The GRIs were up against a backdrop of excess capacity and soft demand amid a muted start to the peak season, a trend described in the financial sector as a “dead cat bounce” – a brief recovery before a return to the downward trend.
In a worrying development for ocean carriers at the start of what ought to be the most profitable period of the year, rate erosion started less than two weeks after the implementation of 1 July $1,000-plus per teu GRIs.
Over the two weeks of GRI-induced hikes, the SCFI’s Asia-Europe components increased by $674 per teu for North Europe and $667 per teu for Mediterranean destinations.
According to today’s Shanghai Containerized Freight index (SCFI), spot freight rates from Asia to North Europe and the Mediterranean plunged by $180 and $204 per teu, to $699 and $737 per teu respectively, this week – representing substantial declines of 20.4% and 21.6%.
And container derivatives broker Freight Investor Services (FIS) predicted: “Despite reports of relatively healthy utilisations from some carriers, the index is likely to see similar declines next week.”
As has been repeatedly proved in recent years, once the spot rate slide starts it appears almost impossible to stop while fundamentals remain weak. As a consequence, Asia-Europe carriers face the prospect of at least two more weeks of SCFI declines before August 1 GRIs come into play.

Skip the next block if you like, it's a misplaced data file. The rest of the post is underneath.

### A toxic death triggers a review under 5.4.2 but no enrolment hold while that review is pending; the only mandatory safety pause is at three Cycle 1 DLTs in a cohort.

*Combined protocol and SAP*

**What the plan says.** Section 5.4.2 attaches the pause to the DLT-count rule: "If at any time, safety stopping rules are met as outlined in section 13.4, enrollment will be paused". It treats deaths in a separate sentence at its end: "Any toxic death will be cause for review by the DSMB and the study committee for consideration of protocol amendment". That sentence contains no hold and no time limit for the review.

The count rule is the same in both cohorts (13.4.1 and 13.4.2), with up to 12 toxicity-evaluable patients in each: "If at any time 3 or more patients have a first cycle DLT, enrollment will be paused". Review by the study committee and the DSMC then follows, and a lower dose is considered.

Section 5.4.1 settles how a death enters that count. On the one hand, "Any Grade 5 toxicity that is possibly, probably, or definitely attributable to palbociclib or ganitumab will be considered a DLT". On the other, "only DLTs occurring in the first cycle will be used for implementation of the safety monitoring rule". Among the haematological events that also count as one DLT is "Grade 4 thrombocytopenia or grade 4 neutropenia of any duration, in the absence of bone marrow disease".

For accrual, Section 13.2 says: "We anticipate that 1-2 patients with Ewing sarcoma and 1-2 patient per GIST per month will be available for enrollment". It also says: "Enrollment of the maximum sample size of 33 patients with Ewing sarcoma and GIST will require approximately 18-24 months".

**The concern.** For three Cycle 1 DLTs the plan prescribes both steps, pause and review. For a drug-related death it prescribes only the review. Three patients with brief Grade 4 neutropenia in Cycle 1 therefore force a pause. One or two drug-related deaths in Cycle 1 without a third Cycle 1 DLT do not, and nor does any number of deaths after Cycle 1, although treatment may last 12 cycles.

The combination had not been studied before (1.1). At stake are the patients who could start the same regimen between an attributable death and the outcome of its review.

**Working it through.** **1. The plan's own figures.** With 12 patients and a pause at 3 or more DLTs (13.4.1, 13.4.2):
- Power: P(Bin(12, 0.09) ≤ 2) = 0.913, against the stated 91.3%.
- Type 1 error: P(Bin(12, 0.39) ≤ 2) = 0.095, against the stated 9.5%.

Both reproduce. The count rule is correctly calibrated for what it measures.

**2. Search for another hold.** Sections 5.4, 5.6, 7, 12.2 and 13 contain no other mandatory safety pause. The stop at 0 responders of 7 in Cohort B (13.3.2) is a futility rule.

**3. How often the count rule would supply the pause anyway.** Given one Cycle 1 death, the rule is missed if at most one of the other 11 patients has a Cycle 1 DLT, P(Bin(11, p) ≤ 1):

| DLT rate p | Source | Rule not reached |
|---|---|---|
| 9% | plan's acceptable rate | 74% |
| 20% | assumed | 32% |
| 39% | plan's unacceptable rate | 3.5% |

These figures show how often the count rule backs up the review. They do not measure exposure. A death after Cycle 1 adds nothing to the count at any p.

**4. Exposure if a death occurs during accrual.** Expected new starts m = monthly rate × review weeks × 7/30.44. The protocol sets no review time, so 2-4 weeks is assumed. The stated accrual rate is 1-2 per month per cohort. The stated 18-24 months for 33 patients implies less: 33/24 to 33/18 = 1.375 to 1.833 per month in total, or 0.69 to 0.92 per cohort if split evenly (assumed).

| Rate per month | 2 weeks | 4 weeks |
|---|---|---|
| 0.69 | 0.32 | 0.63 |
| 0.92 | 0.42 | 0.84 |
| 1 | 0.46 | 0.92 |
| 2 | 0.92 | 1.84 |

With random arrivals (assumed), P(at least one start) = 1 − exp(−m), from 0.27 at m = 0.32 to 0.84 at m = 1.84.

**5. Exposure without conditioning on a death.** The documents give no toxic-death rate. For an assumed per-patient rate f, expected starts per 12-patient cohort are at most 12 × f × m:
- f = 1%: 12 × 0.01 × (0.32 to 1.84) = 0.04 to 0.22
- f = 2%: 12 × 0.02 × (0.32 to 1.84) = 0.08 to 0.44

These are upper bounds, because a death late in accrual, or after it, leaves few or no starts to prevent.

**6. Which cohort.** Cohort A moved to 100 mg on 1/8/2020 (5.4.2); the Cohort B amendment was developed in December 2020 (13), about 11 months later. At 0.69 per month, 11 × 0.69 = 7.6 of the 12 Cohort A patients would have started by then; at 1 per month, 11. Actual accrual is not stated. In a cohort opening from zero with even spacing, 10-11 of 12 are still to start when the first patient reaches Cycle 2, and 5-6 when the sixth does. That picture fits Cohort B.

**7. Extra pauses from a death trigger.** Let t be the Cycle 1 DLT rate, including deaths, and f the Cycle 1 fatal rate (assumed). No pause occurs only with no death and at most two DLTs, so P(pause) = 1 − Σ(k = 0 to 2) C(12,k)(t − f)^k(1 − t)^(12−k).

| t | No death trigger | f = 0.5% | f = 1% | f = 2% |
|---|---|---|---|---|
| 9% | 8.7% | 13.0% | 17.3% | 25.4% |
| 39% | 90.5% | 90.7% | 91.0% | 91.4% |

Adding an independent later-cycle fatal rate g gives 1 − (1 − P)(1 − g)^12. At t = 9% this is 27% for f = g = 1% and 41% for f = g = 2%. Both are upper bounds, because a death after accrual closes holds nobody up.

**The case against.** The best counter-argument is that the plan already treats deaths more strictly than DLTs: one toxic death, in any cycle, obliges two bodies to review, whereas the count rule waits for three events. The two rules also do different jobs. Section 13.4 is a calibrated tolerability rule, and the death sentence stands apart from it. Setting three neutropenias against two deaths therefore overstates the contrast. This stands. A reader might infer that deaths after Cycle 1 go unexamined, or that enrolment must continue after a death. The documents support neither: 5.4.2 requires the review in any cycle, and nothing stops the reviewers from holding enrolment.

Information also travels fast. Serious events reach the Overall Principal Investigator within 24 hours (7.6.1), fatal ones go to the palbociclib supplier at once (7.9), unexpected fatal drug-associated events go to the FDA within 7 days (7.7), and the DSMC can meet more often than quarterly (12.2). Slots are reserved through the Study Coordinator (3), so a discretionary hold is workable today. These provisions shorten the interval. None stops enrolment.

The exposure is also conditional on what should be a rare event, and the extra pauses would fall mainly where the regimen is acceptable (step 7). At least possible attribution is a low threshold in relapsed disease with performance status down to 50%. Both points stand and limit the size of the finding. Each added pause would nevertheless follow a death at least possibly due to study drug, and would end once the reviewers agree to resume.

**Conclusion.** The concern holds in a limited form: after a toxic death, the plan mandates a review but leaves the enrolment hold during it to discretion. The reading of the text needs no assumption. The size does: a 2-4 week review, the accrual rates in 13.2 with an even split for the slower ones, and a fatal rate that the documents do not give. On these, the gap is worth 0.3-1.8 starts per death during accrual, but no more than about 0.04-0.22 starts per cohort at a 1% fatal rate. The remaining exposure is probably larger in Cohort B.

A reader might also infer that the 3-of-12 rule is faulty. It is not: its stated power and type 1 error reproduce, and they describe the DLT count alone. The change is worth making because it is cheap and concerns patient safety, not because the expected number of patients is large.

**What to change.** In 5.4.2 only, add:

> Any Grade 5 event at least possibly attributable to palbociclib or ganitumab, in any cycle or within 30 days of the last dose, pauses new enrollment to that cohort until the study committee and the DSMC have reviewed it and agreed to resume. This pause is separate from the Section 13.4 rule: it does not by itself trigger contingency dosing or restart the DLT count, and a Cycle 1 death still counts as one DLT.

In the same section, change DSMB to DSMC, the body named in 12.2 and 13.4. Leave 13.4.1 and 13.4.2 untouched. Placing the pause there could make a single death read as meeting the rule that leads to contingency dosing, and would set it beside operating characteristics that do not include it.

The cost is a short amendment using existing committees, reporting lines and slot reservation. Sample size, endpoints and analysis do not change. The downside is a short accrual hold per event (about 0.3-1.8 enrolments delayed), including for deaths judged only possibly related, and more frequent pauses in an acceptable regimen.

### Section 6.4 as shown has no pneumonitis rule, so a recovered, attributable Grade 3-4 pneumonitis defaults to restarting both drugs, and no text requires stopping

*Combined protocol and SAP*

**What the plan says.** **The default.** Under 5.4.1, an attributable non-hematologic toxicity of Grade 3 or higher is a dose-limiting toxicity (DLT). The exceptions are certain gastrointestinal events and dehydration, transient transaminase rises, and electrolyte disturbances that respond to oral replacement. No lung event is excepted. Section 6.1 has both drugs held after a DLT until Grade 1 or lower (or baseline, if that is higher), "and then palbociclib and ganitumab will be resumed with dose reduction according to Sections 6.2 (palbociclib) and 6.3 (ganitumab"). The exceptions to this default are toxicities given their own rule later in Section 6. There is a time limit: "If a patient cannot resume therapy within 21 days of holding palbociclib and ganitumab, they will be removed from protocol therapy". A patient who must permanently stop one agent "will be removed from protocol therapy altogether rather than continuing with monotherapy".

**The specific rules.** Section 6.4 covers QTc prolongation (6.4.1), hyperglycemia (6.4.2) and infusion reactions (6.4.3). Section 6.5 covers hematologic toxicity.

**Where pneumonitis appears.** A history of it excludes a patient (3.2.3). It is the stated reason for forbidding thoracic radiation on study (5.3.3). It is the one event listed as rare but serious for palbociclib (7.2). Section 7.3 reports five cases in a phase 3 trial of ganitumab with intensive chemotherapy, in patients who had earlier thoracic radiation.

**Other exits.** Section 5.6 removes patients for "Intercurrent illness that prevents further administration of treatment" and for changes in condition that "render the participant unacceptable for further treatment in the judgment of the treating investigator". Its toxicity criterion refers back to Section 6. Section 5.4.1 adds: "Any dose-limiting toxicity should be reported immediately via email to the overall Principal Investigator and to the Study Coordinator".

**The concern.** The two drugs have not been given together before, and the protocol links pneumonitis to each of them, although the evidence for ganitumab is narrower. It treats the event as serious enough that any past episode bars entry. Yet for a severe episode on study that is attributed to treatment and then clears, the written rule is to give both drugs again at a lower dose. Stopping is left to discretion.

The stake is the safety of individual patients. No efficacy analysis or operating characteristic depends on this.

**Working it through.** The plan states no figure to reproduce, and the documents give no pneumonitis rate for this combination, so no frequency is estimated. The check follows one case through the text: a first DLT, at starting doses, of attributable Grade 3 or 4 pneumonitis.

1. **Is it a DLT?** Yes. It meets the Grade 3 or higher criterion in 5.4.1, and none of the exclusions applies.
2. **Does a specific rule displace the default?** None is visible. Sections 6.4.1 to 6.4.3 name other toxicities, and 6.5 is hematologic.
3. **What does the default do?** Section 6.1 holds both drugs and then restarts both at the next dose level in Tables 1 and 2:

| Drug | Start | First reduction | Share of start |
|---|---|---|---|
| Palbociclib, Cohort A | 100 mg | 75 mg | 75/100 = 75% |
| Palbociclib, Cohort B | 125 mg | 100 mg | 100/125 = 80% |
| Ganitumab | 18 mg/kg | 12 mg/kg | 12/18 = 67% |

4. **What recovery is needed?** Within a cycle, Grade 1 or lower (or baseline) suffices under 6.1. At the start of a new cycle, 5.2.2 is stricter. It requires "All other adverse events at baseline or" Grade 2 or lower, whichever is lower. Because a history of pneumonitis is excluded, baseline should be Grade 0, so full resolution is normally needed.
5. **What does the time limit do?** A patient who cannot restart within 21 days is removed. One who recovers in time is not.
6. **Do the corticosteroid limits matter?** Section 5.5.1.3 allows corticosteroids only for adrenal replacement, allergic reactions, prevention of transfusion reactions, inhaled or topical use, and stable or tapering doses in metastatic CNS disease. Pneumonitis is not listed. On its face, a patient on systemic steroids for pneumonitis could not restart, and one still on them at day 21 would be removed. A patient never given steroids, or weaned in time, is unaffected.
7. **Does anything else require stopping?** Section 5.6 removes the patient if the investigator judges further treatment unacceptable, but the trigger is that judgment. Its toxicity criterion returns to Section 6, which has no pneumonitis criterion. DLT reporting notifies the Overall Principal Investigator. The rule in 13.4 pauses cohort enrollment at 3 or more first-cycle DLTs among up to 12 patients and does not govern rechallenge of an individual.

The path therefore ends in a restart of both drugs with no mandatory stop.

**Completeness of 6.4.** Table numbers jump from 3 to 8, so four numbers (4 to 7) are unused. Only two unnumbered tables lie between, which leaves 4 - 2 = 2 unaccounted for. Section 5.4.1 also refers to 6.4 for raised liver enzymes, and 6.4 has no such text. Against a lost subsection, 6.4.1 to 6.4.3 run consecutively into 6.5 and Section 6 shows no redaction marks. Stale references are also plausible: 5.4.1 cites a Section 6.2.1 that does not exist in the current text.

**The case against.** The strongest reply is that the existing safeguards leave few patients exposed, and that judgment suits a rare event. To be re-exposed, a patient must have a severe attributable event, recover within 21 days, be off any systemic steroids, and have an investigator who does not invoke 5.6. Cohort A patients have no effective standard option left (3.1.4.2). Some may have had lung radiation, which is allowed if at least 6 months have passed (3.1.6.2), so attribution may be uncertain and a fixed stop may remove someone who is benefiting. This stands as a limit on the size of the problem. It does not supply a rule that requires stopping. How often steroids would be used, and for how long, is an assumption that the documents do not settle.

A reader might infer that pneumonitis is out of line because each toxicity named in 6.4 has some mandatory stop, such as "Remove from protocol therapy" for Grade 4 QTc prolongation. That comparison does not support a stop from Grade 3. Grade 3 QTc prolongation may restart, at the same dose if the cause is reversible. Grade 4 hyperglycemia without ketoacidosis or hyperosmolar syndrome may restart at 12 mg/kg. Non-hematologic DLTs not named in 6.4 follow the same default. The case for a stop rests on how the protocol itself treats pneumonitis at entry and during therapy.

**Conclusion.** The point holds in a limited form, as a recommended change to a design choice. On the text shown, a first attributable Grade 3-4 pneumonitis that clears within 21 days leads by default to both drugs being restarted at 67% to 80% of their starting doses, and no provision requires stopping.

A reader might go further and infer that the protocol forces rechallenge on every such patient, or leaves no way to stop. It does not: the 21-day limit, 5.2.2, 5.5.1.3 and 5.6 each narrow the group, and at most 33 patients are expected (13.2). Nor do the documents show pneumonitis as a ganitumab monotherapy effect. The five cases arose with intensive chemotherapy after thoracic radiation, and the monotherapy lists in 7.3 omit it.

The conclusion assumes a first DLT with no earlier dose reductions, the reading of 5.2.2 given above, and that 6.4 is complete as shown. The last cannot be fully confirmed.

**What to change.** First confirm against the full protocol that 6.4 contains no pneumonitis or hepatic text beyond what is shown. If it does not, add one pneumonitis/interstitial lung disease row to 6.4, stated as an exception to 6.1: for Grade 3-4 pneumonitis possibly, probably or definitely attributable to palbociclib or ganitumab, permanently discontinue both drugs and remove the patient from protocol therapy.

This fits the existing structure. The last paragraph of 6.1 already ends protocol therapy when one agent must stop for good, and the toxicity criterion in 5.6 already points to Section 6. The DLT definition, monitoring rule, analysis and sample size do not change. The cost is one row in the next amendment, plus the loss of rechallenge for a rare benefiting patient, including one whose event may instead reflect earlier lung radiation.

Most carriers are again proposing Asia-Europe hikes of around $1,000 per teu, with OOCL currently the highest at $1,050 per teu to both North Europe and Mediterranean, but unless the peak season gets a second wind or alliances suspend more services, the prospects for the GRIs seems bleak.
Asia-Europe spot rates are almost 50% below the same period last year and the worry for carriers is that if they are unable to get GRIs to stick in the peak season, what will their chances be in the slacker periods of the fourth quarter?
The damage to the balance sheets of container lines will probably only become public in the next month or so when they start to post second-quarter results, but internally they will already be aware of the serious losses being racked up.
Moreover, it is not just spot rates that are concerning the carriers – reports from Asia suggest that shippers with large volumes of contract cargo have either renegotiated cheaper deals or been granted “temporary open market” rates by container lines to quell a mutiny.
And if ocean carriers were hoping for some good news from the transpacific trades, they are also out of luck – both the transpacific US west and Asia-US east coast SCFI spot rates took a hammering in the week, conceding $141 per 40ft on the Pacific and $139 per 40ft on Atlantic routes.
Meanwhile, Drewry has described spot rates on global trades as “being in freefall”, advising shippers that they should “closely monitor the financial position of their carriers” in the crucial months ahead.